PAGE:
Prince was larger than life, and incessantly pushed boundaries. At the heart of all of his legal disputes was a dear love for his creations and a burning desire to retain their control. His legacy will live on through his music and his influence on others’ music, but his passionate protection of artists’ rights may also continue to affect the music industry just as much.

 

[1] http://www.esquire.com/entertainment/music/a44218/prince-1995-esquire-gentleman/

[2] http://www.billboard.com/articles/news/6062423/prince-deal-with-warner-bros-new-album-coming

[3] http://www.forbes.com/sites/tonybradley/2016/04/22/the-legacy-of-princes-purple-reign-over-digital-content/#1ac801422154

[4] http://www.copyright.gov/title17/92chap2.html#203

[5] Section 203 Copyright Act 1978 (a)(3)

[6] http://www.npr.org/sections/thetwo-way/2015/08/09/430883654/prince-compares-record-contracts-to-slavery-in-rare-meeting-with-media

[7] Pickett v. Prince, 52 F. Supp. 2d 893 (N.D. Ill. 1999).

[8] http://motherboard.vice.com/read/why-you-cant-find-princes-music-online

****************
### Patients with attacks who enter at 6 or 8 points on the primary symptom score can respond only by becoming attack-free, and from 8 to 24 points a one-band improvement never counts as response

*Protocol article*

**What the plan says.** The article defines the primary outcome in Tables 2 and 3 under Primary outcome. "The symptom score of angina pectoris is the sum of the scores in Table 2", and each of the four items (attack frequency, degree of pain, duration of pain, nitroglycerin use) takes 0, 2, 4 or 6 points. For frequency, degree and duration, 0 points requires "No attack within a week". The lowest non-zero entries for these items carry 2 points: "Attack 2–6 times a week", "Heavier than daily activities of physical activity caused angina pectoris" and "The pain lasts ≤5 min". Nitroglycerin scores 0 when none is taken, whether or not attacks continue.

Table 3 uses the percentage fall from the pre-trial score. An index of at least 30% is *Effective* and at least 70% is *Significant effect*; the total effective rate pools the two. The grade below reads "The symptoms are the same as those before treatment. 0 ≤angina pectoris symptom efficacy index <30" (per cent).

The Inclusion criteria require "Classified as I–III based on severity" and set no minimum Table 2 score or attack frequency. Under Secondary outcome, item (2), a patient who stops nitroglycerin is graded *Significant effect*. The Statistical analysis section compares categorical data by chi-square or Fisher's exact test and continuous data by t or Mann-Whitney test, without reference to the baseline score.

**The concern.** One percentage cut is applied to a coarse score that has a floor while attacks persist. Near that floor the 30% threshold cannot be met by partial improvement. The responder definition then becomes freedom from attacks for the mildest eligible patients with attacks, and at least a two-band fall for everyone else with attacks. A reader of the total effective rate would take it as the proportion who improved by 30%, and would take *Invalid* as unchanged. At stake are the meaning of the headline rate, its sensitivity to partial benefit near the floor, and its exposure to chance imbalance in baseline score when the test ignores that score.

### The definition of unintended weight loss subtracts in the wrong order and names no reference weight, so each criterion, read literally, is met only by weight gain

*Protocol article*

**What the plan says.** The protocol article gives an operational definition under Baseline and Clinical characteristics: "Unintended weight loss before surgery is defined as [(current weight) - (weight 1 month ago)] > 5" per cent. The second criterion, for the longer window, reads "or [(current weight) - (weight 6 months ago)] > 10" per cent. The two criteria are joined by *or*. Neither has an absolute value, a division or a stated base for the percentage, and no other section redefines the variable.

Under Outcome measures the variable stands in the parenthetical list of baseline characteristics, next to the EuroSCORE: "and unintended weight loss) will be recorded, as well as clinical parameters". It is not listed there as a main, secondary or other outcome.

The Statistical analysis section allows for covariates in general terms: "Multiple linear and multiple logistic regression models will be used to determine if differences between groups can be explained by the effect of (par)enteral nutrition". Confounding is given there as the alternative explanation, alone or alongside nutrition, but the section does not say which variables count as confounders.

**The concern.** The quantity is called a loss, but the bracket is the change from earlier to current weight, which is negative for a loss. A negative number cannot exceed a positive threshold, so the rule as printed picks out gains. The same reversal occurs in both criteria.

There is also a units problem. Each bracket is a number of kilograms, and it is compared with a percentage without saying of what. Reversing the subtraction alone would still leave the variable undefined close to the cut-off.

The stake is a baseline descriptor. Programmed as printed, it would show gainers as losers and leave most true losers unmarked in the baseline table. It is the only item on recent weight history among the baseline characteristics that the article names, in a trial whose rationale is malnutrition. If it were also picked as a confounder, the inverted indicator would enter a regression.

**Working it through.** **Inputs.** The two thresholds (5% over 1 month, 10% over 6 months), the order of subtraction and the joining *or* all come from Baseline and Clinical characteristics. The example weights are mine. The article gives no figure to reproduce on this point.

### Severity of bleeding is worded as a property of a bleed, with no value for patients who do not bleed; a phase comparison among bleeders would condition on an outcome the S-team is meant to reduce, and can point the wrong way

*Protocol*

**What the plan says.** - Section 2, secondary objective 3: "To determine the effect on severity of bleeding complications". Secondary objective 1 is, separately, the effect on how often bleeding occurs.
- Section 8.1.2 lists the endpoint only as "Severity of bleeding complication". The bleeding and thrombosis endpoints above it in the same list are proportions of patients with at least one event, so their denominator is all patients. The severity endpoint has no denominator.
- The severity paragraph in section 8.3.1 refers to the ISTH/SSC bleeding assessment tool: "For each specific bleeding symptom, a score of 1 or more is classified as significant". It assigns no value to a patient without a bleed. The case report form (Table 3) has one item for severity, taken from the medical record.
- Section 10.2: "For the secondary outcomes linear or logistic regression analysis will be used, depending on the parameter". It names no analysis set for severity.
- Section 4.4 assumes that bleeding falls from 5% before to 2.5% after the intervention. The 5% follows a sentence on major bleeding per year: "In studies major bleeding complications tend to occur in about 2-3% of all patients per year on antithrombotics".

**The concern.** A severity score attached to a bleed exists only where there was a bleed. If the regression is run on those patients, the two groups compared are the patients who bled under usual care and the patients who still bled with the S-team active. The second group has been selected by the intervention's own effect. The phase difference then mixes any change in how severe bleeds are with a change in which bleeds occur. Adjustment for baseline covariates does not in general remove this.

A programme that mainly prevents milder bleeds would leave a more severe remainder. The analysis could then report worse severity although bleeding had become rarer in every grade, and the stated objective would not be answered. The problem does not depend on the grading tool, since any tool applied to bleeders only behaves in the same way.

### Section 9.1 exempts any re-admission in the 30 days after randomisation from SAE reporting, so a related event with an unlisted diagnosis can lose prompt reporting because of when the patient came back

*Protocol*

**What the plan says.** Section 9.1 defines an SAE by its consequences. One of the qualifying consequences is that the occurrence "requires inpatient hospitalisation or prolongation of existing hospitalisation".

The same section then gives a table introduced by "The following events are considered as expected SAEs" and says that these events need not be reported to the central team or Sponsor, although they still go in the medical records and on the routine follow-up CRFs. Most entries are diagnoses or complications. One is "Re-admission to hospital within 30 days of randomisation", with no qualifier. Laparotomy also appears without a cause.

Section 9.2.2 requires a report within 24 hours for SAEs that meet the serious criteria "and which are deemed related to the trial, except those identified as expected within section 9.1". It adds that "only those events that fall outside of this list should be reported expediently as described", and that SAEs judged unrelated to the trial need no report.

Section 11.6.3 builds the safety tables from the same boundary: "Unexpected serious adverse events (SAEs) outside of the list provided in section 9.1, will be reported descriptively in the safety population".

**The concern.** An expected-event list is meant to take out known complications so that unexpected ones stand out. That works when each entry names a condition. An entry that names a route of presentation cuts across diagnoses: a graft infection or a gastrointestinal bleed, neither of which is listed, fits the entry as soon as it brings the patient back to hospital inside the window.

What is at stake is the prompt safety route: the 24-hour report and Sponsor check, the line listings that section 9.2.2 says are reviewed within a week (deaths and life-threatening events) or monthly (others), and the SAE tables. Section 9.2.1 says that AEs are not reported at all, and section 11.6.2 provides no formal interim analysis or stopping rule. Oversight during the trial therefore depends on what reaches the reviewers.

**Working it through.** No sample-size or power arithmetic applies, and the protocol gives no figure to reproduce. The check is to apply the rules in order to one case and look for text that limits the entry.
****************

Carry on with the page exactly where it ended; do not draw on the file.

[9] http://blogs.wsj.com/law/2016/04/21/the-prince-of-copyright-enforcement/

[10] http://webbyawards.com/press/press-releases/may-31-2006-prince-to-receive-webby-lifetime-achievement-award/

[11] Lenz v. Universal Music Corp., 801 F.3d 1126 (9th Cir. 2015).

[12] https://www.youtube.com/watch?v=N1KfJHFWlhQ

[13] Id. at 1142.

[14] https://www.scribd.com/doc/201201287/Prince-v-Chodera-Complaint

Ted Mulvany

Ted Mulvany is an LL.M Student at the Fordham University School of Law, with a concentration in Intellectual Property & Information Law. He is a staff member for the Fordham Intellectual Property, Media and Entertainment Law Journal, and a Research Assistant for the Fordham Intellectual Property Institute.